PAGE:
Abstract

http://ssrn.com/abstract=1928747
 
 

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Dual Sovereignty, Federalism and National Criminal Law: Modernist Constitutional Doctrine and the Nonrole of the Supreme Court


William W. Van Alstyne


William & Mary Law School

1989

American Criminal Law Review, Vol. 26, p. 1740, 1989
William & Mary Law School Research Paper No. 09-139

Abstract:     
This paper examines the growing movement away from the functional nature of federalism contained within the Constitution toward a federalist system that gives extensive discretion to Congress and is only limited by political checks. This political system of federalism has limited the role of the Court in national criminal law because of the deference the Court is expected to give Congress.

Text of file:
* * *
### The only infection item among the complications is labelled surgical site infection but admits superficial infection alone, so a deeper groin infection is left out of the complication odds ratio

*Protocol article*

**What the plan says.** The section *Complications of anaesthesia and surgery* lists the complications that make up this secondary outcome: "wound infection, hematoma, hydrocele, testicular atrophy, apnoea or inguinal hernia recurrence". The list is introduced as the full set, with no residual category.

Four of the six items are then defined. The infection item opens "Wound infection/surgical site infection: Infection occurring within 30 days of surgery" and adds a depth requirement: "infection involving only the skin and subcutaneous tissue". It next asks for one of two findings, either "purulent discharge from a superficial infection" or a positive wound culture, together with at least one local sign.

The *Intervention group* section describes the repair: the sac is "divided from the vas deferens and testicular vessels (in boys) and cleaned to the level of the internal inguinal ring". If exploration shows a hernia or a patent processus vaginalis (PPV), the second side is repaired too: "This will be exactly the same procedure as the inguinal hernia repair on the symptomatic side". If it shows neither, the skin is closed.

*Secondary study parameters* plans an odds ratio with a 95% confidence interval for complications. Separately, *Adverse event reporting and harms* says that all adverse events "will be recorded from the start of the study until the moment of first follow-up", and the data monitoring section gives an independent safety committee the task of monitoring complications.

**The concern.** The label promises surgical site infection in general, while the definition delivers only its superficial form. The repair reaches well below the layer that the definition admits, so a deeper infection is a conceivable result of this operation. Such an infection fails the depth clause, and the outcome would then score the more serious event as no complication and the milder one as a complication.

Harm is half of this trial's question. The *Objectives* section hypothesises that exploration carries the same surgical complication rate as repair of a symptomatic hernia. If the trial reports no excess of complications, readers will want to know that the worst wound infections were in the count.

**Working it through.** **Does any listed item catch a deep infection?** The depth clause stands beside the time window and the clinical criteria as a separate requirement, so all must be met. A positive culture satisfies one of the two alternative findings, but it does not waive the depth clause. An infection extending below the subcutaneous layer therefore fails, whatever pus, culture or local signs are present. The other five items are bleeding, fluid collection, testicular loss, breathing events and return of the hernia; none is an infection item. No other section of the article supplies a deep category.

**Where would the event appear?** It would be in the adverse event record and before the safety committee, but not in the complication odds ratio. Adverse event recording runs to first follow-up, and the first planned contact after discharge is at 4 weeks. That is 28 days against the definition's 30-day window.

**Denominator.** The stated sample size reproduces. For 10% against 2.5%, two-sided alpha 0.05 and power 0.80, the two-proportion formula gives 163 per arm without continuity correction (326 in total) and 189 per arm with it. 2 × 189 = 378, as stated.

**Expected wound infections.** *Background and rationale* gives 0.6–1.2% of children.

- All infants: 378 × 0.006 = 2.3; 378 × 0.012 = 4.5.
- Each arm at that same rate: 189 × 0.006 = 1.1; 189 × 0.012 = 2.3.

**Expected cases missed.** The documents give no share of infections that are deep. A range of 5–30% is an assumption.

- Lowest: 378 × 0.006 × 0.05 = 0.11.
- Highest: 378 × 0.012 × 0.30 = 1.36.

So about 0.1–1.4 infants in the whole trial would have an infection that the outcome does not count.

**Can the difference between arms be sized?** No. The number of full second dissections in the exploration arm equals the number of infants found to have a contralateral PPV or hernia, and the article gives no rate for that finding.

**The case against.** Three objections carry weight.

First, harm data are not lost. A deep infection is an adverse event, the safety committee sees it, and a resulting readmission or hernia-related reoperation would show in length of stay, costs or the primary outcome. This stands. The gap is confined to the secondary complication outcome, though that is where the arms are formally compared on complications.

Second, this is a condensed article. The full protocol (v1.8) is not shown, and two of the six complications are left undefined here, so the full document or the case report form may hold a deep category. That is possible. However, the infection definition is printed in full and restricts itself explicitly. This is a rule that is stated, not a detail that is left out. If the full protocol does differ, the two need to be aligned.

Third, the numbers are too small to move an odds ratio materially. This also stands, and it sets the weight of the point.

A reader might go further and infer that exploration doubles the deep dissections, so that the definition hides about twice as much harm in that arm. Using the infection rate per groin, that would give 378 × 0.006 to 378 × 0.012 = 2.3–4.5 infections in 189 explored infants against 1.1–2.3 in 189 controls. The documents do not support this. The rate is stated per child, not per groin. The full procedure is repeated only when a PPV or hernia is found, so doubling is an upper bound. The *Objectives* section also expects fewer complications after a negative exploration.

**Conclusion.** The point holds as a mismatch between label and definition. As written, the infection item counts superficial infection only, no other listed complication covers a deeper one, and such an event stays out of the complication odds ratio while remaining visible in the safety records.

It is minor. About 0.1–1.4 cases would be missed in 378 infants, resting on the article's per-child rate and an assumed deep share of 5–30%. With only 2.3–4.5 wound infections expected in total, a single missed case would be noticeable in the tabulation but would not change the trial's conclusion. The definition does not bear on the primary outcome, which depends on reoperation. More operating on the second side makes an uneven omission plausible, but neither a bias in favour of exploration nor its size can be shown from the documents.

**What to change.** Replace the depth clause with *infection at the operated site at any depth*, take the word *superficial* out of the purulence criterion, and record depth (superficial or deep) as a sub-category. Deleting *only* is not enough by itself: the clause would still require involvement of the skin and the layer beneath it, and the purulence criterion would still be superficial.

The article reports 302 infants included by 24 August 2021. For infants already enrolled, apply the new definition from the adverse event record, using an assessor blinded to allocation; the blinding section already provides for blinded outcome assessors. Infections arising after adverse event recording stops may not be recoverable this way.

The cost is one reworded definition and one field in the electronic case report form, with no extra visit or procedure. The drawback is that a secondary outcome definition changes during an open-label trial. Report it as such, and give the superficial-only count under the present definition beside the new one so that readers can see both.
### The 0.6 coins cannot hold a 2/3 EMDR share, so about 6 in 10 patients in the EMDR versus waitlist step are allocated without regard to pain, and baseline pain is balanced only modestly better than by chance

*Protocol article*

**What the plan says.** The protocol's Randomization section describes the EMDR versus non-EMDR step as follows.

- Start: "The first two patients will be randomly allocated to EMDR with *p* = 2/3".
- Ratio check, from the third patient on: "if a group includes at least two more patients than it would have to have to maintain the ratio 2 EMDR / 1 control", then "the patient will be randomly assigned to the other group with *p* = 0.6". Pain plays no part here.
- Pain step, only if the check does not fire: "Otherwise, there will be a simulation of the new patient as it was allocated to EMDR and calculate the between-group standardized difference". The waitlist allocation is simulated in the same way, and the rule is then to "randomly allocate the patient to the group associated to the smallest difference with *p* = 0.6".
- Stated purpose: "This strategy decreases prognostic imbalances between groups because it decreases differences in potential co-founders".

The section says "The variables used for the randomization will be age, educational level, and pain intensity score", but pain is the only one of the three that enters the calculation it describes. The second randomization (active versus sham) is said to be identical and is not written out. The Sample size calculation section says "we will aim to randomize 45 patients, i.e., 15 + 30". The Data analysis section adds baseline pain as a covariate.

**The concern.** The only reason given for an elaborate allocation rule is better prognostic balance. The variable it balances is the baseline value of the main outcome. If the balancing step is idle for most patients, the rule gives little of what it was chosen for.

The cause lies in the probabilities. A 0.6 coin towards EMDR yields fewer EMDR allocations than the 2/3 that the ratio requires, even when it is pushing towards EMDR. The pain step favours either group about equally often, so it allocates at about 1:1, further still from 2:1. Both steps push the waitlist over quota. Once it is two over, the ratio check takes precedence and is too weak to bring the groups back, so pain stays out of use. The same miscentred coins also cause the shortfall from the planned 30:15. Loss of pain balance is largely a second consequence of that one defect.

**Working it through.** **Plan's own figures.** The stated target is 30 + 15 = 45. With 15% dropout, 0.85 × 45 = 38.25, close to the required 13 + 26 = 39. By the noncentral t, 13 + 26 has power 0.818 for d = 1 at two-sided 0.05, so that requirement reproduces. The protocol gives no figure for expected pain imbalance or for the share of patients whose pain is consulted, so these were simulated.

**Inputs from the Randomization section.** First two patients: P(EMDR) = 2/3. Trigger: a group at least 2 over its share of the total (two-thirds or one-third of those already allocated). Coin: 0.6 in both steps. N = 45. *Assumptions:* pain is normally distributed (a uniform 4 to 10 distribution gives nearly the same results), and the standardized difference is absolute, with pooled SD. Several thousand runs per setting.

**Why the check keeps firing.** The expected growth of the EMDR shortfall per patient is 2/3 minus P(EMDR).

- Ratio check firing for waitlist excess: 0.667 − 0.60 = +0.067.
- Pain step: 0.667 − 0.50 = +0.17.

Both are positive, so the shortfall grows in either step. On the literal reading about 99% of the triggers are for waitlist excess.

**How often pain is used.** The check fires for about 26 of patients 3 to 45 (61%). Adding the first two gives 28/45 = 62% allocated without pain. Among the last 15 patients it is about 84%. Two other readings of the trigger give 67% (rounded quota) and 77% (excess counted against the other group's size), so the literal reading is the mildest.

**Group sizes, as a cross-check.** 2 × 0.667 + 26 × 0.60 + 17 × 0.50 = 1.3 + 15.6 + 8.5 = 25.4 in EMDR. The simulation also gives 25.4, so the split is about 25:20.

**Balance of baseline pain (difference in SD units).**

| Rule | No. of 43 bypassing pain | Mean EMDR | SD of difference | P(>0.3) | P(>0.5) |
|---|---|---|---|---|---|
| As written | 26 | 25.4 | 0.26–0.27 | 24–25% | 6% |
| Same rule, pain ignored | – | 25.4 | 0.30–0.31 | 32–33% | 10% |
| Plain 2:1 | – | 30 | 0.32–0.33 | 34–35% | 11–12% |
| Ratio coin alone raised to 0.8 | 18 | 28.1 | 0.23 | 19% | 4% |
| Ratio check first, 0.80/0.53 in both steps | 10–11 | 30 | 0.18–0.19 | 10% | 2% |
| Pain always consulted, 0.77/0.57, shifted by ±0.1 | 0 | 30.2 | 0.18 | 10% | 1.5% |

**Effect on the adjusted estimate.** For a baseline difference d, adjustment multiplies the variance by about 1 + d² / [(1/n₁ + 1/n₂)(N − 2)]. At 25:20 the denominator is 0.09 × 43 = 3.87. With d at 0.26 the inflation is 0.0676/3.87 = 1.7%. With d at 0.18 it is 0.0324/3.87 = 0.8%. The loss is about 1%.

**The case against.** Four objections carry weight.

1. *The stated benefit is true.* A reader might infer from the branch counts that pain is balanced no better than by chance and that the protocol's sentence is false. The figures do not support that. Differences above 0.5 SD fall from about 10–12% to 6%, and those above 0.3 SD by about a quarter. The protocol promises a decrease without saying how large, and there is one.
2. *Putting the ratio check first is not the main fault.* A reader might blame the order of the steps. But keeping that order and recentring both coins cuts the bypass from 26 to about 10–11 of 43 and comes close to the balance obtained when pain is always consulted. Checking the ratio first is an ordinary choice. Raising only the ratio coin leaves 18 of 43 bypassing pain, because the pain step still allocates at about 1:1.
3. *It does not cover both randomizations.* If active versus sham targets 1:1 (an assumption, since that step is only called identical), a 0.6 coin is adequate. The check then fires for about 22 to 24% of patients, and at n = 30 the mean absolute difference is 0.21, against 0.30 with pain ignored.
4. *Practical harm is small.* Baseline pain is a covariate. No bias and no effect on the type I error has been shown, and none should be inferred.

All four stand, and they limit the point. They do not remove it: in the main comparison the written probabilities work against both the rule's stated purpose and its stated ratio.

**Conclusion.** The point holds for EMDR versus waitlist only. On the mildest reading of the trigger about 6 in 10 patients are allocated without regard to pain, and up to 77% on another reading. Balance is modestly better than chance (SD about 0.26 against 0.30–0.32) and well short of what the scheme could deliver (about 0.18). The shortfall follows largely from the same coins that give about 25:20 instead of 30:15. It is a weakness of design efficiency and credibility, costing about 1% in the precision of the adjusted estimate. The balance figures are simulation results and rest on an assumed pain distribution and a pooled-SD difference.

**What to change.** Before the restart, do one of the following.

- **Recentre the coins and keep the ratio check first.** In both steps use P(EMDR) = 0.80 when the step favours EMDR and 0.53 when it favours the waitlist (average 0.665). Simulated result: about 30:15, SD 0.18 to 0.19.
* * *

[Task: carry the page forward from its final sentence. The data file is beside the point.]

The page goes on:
Number of Pages in PDF File: 21

Keywords: federalism, criminal law

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Date posted: September 17, 2011 ; Last revised: October 6, 2011

Suggested Citation

Van Alstyne, William W., Dual Sovereignty, Federalism and National Criminal Law: Modernist Constitutional Doctrine and the Nonrole of the Supreme Court (1989). American Criminal Law Review, Vol. 26, p. 1740, 1989; William & Mary Law School Research Paper No. 09-139. Available at SSRN: http://ssrn.com/abstract=1928747

Contact Information

William W. Van Alstyne (Contact Author)
William & Mary Law School ( email )
South Henry Street
P.O. Box 8795
Williamsburg, VA 23187-8795
United States
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